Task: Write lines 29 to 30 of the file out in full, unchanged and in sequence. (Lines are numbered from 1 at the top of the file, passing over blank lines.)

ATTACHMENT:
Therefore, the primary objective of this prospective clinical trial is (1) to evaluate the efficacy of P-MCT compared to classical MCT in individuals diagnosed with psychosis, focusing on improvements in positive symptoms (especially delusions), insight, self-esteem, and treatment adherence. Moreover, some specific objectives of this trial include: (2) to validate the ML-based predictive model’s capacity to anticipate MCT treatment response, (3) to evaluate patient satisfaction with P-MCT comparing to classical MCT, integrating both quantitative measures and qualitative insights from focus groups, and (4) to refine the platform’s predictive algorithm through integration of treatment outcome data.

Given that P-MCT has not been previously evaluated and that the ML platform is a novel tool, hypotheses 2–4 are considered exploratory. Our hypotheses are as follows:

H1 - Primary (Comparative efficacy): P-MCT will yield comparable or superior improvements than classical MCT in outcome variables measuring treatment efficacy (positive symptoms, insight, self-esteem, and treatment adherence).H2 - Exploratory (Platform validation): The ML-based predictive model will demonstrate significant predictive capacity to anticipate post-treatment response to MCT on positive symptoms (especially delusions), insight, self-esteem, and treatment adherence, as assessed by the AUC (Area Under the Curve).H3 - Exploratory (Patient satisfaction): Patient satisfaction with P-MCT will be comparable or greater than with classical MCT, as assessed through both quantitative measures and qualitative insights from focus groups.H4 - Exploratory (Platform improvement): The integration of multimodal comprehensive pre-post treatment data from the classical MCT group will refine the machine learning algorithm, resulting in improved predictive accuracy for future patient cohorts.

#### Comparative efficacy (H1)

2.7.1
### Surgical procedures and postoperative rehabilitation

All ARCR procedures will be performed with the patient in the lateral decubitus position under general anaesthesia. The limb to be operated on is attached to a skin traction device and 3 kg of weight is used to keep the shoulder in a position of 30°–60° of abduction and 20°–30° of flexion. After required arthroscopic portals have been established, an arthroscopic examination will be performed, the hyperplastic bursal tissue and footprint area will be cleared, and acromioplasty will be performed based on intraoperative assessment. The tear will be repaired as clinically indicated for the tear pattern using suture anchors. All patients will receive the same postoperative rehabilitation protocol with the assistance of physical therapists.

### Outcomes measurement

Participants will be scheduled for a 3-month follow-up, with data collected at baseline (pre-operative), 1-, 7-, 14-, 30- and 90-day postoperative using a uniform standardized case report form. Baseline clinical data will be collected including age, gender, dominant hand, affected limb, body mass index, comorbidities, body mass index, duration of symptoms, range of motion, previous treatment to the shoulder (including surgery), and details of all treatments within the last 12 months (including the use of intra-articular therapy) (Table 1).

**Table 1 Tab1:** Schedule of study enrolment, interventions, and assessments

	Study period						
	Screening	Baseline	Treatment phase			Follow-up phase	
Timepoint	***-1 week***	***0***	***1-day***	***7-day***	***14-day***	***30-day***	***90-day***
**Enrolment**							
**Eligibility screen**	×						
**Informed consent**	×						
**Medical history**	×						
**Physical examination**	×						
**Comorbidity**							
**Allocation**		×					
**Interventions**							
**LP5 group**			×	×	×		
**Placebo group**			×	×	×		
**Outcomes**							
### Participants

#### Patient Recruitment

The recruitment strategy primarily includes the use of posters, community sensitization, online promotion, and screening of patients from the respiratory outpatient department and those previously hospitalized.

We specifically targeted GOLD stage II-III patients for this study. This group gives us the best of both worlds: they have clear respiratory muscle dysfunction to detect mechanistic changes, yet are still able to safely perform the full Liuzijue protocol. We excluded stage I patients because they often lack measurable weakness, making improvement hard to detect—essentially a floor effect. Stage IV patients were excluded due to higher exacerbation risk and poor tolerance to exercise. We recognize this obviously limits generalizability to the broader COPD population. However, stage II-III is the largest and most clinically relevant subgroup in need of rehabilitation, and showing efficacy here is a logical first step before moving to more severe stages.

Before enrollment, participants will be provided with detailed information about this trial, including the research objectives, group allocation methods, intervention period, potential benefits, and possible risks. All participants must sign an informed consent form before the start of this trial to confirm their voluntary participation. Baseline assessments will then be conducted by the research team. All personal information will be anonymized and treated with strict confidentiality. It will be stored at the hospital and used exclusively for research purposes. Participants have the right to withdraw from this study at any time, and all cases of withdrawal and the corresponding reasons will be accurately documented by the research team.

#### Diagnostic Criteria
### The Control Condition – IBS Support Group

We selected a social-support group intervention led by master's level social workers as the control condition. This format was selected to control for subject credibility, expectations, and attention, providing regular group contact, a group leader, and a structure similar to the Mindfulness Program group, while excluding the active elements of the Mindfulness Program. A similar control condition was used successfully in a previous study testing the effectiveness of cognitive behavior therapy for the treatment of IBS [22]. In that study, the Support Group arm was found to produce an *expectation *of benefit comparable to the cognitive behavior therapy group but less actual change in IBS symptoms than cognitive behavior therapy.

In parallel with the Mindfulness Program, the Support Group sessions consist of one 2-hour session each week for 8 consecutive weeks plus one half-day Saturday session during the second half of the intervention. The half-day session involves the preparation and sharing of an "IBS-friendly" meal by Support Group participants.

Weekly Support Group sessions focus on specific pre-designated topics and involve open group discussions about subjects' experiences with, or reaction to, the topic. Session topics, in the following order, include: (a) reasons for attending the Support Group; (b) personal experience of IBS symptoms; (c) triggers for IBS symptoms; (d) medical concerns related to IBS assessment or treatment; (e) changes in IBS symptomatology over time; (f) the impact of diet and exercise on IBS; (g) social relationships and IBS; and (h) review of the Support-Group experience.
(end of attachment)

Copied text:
Before enrollment, participants will be provided with detailed information about this trial, including the research objectives, group allocation methods, intervention period, potential benefits, and possible risks. All participants must sign an informed consent form before the start of this trial to confirm their voluntary participation. Baseline assessments will then be conducted by the research team. All personal information will be anonymized and treated with strict confidentiality. It will be stored at the hospital and used exclusively for research purposes. Participants have the right to withdraw from this study at any time, and all cases of withdrawal and the corresponding reasons will be accurately documented by the research team.

#### Diagnostic Criteria